‘Moonlight on Leith’ (REDCAP Theatre) | Review By T G Hofman

Reviewing bad theatre is easy; reviewing good theatre is hard; reviewing great theatre is very difficult indeed. When I sat down to watch Moonlight on Leith, I confess I was hoping for an easy ride. Damn you to the bowls of hell REDCAP Theatre because this is a hard review to write. The difficulty is finding something I didn’t like.

I can’t look to the direction for any help. Debi Pirie’s work is slick, stylish, well-rehearsed and beautifully conceived. Perhaps I could have a poke at the lighting? Nope. The company use every watt at their disposal (within the Jenner Theatre’s limitations) to craft the magnificent and multicoloured world of Leith. Maybe there’s something in the acting I can have a go at? If only! The cast of graduates look like they’ve been on stage for decades, bending lyrical texts to their will while bringing multitudes of characters to life in a very instant.

The play is skilfully delivered by an exceptional company of young talent that will delight Leithers and tourists alike. Interspersed with beautifully arranged folk songs (Musical Direction courtesy of Nicola Alexander) the play trips along from scene to scene providing comedy and pathos in equal measure. Work like this rely on the ability of the actors to craft characters from thin air, and this cast do not disappoint. To say that the play is good ensemble work would be to do down individual triumphs of the five and they all deserve their column inches. Kyle Martin’s existentially burdened cat, Hank, is as loveable as his policeman-in-training and he brings energy and focus to every role. Andrew Goven-Hall masterfully demonstrates his skills and range but particularly shines as Sgt. Ham charged with Leith’s peace while battling his own demons, insecurities, and personal problems. Ania Myszkowska is utterly spellbinding as Mrs Potts (how could Mr Potts ignore her?), equally hilarious delivering the spoken words of the enraging hipster and completely detestable as the soulless Mr Glum. Lucy Deehan swaps deftly between the heart-breaking role of Sandy (who doesn’t work on a Sunday) and the incredibly funny Snakey (she prefers just Snake actually) as well as a myriad of other brilliant appearances. Last but by no means least is the incredible Nicola Alexander whose character vocal range is something to behold. Alexander draws the audience in to every role and allows us to laugh at, and feel great empathy towards every one of them she embodies, Big Tam the Meat Man and Angie Frangipane being particular favourites.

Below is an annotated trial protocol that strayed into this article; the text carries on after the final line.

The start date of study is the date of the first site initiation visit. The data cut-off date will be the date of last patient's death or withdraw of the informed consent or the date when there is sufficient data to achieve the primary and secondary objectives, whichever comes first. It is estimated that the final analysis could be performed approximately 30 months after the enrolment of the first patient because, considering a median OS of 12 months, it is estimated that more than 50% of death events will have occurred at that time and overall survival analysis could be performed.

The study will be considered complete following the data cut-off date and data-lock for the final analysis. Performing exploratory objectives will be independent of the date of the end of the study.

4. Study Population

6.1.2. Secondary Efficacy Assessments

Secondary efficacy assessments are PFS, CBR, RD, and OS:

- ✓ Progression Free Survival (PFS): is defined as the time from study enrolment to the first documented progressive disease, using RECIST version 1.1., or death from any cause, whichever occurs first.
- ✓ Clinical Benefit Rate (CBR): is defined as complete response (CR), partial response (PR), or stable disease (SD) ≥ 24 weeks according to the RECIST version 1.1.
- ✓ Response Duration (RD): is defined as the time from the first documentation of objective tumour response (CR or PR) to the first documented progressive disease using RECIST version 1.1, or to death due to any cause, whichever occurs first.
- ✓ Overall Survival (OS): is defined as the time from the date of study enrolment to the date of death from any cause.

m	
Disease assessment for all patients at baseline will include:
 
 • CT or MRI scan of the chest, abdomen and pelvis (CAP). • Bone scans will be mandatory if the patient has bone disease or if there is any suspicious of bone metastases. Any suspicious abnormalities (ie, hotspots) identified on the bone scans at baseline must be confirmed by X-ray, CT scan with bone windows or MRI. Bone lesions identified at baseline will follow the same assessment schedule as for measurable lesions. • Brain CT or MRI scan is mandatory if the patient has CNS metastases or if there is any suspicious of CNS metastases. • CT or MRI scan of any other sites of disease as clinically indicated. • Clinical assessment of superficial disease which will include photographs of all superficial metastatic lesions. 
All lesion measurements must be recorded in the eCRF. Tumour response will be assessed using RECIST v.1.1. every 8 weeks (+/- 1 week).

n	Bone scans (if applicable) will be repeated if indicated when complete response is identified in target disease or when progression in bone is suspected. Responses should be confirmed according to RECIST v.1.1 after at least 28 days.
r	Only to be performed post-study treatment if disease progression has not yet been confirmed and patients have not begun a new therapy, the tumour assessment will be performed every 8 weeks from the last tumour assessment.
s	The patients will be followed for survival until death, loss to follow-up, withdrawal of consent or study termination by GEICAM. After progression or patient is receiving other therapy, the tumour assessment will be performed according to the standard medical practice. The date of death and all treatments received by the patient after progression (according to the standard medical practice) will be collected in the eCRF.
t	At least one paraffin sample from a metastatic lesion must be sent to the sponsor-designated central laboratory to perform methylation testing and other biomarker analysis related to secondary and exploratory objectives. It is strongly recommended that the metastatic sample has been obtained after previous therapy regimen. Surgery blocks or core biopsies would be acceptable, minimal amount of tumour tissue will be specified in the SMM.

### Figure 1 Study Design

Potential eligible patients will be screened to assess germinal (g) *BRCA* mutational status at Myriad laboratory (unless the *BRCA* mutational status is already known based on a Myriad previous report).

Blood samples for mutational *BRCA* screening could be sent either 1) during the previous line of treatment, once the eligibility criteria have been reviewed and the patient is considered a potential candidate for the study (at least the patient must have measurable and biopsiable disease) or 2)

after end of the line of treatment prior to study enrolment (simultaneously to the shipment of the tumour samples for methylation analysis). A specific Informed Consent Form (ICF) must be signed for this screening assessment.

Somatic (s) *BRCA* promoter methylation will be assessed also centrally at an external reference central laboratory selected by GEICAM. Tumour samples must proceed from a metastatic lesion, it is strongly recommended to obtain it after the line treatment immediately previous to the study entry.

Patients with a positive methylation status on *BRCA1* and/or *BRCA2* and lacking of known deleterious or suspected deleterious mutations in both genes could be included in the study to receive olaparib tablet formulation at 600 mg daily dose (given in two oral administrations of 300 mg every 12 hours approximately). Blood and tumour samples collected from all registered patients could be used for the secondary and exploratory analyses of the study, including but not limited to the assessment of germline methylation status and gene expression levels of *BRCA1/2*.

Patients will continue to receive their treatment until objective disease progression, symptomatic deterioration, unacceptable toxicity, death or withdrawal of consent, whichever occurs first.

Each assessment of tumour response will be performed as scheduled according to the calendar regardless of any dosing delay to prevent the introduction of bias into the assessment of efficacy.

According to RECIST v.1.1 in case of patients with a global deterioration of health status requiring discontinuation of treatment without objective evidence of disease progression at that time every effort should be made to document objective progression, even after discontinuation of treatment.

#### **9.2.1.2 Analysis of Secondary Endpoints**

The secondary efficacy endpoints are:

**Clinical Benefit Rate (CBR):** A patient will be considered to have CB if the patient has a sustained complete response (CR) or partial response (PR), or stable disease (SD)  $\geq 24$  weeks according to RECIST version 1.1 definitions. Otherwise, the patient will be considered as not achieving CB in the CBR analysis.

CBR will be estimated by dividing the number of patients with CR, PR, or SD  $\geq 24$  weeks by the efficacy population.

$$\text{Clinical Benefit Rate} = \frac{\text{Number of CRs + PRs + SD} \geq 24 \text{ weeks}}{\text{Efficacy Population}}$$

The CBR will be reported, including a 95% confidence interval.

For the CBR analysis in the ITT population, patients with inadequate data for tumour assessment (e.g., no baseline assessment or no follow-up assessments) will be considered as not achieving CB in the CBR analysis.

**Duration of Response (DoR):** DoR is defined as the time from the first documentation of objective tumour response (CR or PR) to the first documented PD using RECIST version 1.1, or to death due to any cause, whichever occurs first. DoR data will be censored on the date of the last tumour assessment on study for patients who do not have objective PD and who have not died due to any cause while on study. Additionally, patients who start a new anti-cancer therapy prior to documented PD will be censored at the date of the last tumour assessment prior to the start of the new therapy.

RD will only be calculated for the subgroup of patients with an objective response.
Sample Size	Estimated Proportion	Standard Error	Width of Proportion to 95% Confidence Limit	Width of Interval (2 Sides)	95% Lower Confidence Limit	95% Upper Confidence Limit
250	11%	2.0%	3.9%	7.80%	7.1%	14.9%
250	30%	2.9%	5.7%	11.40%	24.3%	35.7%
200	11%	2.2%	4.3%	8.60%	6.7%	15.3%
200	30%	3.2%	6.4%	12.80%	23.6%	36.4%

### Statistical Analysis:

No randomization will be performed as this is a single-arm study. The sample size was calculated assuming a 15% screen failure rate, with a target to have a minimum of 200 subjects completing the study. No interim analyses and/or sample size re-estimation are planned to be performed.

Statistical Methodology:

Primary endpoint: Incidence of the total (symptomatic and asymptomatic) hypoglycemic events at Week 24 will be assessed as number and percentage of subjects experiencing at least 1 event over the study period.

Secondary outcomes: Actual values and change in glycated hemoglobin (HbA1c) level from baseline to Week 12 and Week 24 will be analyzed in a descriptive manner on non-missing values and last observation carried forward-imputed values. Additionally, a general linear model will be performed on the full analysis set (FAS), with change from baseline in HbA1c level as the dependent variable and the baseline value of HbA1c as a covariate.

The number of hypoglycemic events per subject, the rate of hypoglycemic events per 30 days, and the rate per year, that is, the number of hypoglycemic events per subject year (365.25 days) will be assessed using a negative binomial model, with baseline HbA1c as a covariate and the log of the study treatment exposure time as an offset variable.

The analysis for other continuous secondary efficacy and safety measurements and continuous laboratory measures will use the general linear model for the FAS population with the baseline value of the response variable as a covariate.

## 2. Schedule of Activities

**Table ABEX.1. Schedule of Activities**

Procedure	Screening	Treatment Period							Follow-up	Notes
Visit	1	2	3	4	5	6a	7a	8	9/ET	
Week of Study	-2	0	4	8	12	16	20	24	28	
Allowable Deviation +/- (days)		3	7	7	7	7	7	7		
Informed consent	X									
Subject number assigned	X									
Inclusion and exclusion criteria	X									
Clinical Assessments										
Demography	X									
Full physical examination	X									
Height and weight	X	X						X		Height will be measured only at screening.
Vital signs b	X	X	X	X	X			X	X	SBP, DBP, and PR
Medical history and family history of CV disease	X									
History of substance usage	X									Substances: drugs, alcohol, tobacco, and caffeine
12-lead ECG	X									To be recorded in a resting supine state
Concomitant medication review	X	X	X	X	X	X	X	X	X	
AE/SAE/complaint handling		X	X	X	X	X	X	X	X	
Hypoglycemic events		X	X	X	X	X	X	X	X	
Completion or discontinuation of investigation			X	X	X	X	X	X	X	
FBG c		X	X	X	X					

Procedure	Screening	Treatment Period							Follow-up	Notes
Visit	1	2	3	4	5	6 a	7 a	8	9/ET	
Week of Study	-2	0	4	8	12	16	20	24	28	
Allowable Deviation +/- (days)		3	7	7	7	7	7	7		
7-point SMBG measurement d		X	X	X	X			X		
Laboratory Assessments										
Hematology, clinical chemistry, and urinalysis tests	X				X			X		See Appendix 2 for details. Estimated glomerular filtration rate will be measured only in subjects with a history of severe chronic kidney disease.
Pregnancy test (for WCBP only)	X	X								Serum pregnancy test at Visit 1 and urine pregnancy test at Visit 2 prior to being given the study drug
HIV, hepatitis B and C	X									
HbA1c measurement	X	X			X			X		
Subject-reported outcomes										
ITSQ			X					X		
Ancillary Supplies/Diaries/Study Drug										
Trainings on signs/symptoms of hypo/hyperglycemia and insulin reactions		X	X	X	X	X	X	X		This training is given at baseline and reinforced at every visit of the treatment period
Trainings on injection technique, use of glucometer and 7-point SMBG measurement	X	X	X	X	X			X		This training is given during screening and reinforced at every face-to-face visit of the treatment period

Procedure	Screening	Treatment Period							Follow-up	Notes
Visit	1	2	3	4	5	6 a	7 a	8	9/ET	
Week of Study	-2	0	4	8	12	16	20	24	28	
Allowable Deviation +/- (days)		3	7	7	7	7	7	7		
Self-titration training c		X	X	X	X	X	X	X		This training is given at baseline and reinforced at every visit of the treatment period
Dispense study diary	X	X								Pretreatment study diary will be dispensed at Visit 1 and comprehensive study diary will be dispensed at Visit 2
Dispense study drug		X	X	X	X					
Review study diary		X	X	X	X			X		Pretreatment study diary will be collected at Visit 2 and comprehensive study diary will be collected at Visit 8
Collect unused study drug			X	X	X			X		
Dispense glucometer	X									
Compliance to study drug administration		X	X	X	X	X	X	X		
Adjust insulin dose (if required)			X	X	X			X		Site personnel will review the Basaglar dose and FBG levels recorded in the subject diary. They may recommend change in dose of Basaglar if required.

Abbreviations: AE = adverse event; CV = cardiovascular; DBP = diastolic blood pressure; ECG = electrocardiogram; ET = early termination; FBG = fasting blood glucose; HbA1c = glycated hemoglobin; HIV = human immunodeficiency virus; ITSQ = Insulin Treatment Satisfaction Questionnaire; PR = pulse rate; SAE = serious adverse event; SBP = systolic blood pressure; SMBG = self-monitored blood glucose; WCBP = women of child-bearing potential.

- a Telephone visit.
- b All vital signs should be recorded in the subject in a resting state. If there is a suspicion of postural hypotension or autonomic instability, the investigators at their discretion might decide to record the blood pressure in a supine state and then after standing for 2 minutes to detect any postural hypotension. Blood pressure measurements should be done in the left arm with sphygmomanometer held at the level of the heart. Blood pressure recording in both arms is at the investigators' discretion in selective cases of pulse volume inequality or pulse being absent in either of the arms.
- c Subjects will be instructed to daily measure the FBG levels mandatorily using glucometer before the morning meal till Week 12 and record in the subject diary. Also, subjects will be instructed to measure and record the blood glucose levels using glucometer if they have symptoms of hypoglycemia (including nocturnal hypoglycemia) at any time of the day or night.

I’ve cherry picked some of the key moments, but I could easily write another two thousand words on why this was a great piece of theatre from start to finish. By the time this review gets published you’ll only have one or two chances left to see the show. Don’t miss out!

A spellbinding hour of storytelling that delights, entertains and touches its audience in equal measure.

Rating: 5 out of 5.


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